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Bishop Barron’s Podcasts

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Bishop Barron’s Podcasts

Bishop Barron’s Podcasts

26A Ordinary Time Podcasts

Bishop Robert Barron | View Upcoming Sundays

September 27, 2020

2017

In the form of God

Some skeptics suggest the divinity of Jesus is a myth, or a later invention of the Church, that Jesus was nothing more than an ordinary man or great teacher. But in today’s text from St. Paul, an exceptionally early text traced to within a handful of years of Jesus’ death, we find a clear declaration of the contrary. Jesus is described as being in the “form of God,” a staggering claim that affirms his divinity. Yet even still, he did not grasp at his godliness, but emptied himself and took the form a slave.

2014

Let go rather than grasp

Today’s readings show that one can and should stand before God, individually, and assume spiritual responsibility. That responsibility is not collective but personal. It confronts each of us with the question, “Where I do stand in response to God’s invitation?”

2011

Let go rather than grasp

The magnificent hymn in the Letter to the Philippians reveals that at the heart of the Gospel is the mystery that the Lord Jesus did not grasp or cling to the prerogatives that properly belonged to him as God, but emptied his divine glory into our humanity so that we might share in his divine life.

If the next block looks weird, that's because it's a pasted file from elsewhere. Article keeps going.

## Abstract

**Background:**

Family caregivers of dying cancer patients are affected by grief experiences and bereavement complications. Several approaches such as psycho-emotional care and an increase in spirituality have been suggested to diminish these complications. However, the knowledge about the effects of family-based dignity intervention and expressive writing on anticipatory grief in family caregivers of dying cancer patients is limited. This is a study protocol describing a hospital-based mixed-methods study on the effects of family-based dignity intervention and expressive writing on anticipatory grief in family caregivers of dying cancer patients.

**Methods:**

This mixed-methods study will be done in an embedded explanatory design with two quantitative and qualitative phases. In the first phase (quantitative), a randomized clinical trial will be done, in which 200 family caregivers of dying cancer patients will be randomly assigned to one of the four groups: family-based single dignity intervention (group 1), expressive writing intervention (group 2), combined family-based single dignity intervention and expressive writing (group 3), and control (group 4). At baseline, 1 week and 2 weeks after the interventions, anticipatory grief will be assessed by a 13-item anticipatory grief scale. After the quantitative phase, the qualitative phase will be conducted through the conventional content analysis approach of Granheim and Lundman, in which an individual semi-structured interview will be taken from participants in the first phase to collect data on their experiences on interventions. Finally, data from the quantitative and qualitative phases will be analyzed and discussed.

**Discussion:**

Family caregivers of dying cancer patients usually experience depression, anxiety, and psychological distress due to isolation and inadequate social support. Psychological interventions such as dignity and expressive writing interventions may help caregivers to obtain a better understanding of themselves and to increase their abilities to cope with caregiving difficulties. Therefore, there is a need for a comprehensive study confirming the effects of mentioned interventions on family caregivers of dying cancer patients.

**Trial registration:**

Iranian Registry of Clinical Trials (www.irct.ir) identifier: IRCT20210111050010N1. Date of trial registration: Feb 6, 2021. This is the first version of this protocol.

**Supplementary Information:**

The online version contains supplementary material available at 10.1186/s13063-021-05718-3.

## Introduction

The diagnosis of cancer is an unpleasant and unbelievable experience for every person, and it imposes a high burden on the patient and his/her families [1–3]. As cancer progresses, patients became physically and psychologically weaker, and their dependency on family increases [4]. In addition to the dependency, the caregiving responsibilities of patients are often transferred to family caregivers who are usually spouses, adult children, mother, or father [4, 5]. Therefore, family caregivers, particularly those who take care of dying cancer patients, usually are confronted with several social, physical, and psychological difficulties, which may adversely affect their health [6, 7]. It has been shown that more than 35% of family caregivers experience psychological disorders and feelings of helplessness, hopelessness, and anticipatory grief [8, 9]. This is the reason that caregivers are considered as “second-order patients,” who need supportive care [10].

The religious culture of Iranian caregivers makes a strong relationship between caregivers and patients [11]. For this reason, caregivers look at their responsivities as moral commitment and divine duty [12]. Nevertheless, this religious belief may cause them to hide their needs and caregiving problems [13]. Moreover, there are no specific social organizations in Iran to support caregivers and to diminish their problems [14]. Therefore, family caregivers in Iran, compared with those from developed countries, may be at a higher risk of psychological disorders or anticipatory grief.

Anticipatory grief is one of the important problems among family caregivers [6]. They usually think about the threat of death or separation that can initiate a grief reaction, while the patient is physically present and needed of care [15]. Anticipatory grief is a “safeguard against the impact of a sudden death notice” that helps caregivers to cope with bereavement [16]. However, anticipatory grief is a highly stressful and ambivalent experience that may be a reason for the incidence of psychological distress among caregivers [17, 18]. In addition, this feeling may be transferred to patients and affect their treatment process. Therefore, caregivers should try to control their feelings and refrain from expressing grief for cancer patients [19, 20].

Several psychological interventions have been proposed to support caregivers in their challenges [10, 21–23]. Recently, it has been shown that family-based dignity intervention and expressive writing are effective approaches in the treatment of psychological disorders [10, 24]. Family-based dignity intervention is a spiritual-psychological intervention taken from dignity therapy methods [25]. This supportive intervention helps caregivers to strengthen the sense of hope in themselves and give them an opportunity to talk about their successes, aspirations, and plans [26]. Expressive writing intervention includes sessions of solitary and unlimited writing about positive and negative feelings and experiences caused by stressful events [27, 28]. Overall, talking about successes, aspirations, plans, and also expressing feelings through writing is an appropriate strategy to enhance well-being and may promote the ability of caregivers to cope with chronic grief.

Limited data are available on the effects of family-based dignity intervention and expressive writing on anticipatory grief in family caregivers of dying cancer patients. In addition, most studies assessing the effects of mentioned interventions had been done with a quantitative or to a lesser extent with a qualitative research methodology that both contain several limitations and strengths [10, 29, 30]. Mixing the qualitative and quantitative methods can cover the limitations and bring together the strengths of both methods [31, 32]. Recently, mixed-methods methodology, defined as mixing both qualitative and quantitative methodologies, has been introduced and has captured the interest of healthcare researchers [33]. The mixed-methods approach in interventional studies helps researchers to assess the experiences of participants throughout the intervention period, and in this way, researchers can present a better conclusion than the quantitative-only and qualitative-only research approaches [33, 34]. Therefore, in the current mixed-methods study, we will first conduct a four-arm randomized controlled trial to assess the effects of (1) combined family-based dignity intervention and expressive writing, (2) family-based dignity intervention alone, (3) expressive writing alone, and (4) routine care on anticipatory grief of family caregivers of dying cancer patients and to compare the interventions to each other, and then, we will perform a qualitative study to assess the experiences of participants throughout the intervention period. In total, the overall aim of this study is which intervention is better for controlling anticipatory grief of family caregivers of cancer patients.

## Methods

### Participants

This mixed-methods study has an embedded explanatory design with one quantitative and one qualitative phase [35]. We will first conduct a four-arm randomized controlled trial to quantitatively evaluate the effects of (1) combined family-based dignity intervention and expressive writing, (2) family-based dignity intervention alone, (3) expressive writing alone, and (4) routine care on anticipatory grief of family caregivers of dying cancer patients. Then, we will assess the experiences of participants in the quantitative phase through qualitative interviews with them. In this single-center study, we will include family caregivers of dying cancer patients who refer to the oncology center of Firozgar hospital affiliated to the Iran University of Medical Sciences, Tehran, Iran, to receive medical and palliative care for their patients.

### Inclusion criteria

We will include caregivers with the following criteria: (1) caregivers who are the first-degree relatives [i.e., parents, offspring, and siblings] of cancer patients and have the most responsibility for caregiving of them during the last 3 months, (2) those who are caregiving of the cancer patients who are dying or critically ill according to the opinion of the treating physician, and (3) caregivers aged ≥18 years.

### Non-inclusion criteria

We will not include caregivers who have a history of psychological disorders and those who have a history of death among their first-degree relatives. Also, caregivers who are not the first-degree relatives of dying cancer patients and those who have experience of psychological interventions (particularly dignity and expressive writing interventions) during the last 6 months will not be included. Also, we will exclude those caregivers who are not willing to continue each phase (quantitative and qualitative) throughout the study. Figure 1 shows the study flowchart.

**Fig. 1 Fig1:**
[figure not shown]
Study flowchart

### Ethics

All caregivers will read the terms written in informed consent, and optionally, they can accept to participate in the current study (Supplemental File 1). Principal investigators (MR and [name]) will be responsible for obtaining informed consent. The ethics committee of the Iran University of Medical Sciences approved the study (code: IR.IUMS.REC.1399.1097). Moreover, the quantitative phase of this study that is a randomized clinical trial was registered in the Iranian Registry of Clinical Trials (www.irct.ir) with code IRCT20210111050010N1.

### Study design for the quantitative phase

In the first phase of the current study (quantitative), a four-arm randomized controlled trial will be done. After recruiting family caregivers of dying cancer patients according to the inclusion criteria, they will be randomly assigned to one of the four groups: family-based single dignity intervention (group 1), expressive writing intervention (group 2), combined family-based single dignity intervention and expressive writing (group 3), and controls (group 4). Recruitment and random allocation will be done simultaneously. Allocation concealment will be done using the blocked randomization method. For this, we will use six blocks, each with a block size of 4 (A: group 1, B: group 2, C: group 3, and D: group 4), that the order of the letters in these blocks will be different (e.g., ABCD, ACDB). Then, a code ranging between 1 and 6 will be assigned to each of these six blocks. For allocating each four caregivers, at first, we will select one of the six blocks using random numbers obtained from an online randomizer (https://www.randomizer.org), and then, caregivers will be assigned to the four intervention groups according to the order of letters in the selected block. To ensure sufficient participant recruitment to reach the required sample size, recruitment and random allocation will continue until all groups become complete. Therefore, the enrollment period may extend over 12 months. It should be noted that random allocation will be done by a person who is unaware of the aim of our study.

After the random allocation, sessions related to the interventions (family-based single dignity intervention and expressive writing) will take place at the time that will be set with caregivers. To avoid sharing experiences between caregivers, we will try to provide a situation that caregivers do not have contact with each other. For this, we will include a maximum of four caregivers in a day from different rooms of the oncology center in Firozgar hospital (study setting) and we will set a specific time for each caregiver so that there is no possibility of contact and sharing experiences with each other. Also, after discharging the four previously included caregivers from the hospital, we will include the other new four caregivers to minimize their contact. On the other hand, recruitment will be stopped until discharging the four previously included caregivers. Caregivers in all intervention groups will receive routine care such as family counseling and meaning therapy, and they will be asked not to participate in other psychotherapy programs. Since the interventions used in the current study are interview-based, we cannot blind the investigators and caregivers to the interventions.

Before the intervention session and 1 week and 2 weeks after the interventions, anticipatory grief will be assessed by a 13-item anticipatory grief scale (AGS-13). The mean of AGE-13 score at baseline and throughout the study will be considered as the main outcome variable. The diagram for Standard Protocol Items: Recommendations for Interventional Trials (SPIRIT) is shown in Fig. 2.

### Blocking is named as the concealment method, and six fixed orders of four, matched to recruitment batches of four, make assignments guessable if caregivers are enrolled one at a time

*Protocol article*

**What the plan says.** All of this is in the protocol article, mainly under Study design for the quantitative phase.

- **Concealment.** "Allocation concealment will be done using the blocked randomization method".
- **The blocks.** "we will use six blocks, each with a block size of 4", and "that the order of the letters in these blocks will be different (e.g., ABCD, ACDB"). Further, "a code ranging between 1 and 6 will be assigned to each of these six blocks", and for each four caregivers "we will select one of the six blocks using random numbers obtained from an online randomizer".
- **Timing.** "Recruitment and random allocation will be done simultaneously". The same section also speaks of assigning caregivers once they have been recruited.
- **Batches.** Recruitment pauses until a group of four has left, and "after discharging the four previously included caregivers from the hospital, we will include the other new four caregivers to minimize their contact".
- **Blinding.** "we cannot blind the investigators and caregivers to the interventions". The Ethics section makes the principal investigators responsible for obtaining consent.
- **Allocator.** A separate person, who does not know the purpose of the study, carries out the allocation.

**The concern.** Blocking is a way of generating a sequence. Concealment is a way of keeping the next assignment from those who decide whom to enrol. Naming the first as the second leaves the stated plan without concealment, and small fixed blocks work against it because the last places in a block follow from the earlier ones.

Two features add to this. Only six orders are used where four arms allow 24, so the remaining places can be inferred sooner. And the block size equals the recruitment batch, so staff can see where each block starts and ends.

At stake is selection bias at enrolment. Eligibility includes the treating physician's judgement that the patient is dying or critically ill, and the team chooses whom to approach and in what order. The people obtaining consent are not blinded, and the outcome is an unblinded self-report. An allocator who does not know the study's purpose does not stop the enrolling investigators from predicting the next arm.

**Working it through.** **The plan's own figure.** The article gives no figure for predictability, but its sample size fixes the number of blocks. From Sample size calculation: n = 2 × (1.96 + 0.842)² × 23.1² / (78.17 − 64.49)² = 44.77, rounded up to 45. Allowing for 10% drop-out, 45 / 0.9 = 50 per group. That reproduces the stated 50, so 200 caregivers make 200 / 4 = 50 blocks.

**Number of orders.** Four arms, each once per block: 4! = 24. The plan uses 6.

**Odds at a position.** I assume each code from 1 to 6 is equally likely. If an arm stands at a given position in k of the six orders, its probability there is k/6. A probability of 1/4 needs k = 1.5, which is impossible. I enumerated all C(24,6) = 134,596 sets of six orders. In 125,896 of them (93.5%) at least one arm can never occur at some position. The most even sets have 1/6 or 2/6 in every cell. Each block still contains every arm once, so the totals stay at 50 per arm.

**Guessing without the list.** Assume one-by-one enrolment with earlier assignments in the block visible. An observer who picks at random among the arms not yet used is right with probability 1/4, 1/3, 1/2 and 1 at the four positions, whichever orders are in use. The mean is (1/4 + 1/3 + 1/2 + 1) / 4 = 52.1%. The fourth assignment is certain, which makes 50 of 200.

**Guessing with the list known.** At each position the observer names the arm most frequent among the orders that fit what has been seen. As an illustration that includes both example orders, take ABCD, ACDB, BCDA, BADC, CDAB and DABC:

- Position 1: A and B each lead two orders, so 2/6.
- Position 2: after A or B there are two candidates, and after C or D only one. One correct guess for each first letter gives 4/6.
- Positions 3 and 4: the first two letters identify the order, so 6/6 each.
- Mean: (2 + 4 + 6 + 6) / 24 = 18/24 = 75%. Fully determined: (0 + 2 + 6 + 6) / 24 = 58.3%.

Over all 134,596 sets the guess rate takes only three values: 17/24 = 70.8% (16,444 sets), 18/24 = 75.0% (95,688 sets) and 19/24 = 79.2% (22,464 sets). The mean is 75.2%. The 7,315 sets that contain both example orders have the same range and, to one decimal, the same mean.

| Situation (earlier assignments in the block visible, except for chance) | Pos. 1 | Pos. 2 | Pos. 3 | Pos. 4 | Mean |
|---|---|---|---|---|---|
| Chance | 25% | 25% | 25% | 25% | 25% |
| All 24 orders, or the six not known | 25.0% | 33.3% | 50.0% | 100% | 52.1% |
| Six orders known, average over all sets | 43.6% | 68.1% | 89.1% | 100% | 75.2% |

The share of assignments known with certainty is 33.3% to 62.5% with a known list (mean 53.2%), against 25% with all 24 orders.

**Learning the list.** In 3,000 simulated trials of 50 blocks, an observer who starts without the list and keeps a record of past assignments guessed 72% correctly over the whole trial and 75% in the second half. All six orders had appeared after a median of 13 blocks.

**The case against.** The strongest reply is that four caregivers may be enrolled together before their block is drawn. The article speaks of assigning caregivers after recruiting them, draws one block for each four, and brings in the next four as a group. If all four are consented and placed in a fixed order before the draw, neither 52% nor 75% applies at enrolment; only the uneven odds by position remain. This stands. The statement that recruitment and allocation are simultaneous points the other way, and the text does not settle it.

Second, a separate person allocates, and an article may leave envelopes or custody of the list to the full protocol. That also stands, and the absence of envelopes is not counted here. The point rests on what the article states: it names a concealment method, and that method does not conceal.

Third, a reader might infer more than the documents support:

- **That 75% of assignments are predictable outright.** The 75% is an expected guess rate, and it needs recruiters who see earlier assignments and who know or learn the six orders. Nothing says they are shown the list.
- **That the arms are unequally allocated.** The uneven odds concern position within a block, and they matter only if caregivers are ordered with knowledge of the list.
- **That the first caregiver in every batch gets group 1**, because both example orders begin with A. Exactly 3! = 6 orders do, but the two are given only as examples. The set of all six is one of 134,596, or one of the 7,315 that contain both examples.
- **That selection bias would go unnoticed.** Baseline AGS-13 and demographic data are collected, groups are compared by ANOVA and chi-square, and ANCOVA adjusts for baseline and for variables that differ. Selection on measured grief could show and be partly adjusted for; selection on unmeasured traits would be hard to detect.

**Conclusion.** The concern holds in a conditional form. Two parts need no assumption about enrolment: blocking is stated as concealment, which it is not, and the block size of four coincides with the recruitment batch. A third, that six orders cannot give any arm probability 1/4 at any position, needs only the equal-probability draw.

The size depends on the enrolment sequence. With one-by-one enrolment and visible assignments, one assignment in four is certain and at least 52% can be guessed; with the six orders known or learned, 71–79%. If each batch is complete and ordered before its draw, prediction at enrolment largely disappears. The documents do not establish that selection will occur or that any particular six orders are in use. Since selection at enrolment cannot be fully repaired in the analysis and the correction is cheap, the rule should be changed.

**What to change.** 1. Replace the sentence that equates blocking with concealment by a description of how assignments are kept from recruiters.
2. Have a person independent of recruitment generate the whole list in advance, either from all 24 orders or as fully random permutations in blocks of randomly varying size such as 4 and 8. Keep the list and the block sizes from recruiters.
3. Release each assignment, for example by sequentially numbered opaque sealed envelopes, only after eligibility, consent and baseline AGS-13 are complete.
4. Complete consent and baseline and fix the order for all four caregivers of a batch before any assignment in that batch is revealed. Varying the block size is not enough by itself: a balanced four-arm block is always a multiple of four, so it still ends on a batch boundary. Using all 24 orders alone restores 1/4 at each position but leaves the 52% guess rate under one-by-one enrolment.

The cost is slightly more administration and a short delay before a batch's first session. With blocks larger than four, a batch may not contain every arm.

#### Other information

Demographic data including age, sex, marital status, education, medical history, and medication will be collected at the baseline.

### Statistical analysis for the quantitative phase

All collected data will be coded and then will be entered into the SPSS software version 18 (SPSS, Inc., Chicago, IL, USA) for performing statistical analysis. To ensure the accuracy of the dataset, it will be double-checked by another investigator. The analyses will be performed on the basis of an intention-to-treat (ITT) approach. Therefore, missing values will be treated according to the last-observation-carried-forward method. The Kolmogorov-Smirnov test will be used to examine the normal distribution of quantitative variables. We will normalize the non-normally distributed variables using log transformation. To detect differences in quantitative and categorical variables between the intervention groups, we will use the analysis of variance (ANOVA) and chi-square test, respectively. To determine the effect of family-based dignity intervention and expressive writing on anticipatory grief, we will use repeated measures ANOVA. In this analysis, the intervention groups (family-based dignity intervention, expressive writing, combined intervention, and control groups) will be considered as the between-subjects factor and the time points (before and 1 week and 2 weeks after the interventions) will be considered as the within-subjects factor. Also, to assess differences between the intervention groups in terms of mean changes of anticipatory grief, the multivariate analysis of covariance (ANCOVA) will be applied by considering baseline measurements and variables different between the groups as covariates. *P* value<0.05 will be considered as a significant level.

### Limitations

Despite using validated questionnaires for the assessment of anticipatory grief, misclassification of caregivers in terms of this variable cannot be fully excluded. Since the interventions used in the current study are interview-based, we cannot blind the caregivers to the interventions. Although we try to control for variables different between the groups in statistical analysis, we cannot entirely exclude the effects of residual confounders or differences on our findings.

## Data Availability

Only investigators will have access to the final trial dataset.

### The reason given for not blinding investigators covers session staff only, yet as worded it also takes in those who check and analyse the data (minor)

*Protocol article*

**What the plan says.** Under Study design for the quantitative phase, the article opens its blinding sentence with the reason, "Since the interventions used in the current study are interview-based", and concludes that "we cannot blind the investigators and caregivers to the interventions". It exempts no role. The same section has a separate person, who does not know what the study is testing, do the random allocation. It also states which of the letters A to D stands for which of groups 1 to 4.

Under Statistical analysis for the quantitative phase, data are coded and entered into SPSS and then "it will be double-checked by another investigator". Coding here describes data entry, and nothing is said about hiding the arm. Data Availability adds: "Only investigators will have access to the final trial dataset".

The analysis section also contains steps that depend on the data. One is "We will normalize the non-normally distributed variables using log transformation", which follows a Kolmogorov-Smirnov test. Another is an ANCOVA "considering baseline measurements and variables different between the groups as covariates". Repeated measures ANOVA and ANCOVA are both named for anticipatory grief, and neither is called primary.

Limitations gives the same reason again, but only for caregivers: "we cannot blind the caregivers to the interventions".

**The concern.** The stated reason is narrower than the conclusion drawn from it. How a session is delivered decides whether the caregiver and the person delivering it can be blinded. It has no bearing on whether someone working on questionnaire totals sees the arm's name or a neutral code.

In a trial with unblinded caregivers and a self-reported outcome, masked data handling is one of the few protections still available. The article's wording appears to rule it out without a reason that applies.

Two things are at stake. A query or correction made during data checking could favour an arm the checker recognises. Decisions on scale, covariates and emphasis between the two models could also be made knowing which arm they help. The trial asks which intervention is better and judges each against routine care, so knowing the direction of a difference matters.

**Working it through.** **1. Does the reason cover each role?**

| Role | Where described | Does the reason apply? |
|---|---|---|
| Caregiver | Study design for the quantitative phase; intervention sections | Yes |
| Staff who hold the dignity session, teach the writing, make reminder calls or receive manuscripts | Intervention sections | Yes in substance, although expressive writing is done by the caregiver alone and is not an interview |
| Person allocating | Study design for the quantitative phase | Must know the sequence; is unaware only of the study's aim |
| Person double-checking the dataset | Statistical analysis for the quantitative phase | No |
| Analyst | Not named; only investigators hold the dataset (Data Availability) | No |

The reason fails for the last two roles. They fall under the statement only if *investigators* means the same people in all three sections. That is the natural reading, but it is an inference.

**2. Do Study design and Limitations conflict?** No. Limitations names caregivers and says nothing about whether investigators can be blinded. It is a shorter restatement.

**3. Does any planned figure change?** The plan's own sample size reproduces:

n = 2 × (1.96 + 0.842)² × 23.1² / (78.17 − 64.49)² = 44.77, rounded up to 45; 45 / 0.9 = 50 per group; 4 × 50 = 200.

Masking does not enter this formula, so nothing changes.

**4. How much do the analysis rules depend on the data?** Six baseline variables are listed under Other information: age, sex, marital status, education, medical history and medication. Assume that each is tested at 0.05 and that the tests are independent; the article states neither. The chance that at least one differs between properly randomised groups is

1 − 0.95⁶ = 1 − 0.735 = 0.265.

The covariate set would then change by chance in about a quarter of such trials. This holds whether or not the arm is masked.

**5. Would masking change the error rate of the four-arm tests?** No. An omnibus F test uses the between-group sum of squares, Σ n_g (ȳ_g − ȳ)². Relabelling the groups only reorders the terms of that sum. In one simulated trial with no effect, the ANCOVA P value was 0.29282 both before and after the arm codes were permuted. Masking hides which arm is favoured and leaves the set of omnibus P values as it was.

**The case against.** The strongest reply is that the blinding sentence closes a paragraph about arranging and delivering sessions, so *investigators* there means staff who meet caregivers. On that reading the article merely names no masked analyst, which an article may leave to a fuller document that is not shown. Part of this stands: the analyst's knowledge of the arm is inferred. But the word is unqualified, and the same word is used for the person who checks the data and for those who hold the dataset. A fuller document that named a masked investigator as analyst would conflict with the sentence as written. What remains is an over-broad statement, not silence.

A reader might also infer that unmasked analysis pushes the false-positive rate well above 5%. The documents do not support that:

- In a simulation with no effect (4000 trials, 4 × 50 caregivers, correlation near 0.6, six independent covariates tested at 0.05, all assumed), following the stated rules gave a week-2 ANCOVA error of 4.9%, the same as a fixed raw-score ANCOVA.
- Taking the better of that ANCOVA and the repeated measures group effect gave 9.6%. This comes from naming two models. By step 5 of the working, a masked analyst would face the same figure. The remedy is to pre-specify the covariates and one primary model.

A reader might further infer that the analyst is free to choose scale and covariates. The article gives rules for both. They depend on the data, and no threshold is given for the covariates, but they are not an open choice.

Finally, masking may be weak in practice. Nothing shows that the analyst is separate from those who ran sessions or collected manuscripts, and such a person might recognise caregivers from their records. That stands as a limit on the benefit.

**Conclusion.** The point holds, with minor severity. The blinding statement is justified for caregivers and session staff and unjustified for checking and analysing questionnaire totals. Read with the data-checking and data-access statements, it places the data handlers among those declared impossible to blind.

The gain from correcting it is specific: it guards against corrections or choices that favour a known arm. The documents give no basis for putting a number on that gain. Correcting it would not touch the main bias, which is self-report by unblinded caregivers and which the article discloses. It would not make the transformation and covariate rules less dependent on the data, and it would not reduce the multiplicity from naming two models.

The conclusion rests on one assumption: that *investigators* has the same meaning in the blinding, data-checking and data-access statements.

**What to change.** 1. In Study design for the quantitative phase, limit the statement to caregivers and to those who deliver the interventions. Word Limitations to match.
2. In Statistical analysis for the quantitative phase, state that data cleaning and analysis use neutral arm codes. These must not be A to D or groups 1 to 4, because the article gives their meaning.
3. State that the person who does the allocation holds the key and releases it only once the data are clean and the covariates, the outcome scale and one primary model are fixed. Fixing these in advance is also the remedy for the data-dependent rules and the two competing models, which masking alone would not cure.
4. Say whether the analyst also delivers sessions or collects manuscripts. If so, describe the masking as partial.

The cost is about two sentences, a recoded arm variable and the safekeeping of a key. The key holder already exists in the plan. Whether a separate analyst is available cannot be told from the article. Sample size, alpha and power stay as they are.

2008

Old Adam or New Adam

Our second reading contains one of the most precious texts in the Christian tradition, Paul’s description of the mind of Christ. While the old Adam clung to godliness and hence fell, the new Adam let go of his divinity and hence reversed the momentum of the fall. What does it mean to be conformed to God? It means to embrace the path of self-emptying love. Which Adam do we choose? The Old or the New?

2005

Jesus the slave

Our second reading, from Paul’s letter to the Philippians, contains one of the oldest texts in the tradition, a “hymn” that Paul received and adapted for his purposes. It speaks of a fully divine Jesus who was, nevertheless, willing to empty himself utterly and become a slave on our behalf. All of the drama, poetry, and power of Christianity is contained in that paradox.

2005

May that same mind be in you that was in Christ Jesus

The second reading for Mass today contains one of the most beautiful passages in the New Testament, St. Paul’s hymn to the self-emptying love of Christ. We sinners cling to godliness; the true God does not, but rather gives himself away in humility and love. The cross of Jesus is thus the undoing of the sin of Eden.

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Bishop Barron’s Podcasts

Bishop Barron’s Podcasts

27A Ordinary Time Podcasts

Bishop Robert Barron | View Upcoming Sundays

October 4, 2020

2017

The vineyard

Today’s readings pose a question: how are we tending the vineyard? We have received so much from God, but are we making the world fruitful? Are we responding to the Lord’s invitation with the works of justice, love, peace, chastity, respect for others? Or are we more or less killing the messengers?

2014

Peace beyond understanding

At the end of his letter to the Philippians, St. Paul reveals the secret to a peaceful life. Serenity of spirit, born of the confidence that one is linked to God, arrives when we surround ourselves with God’s truth, goodness, and beauty.

2011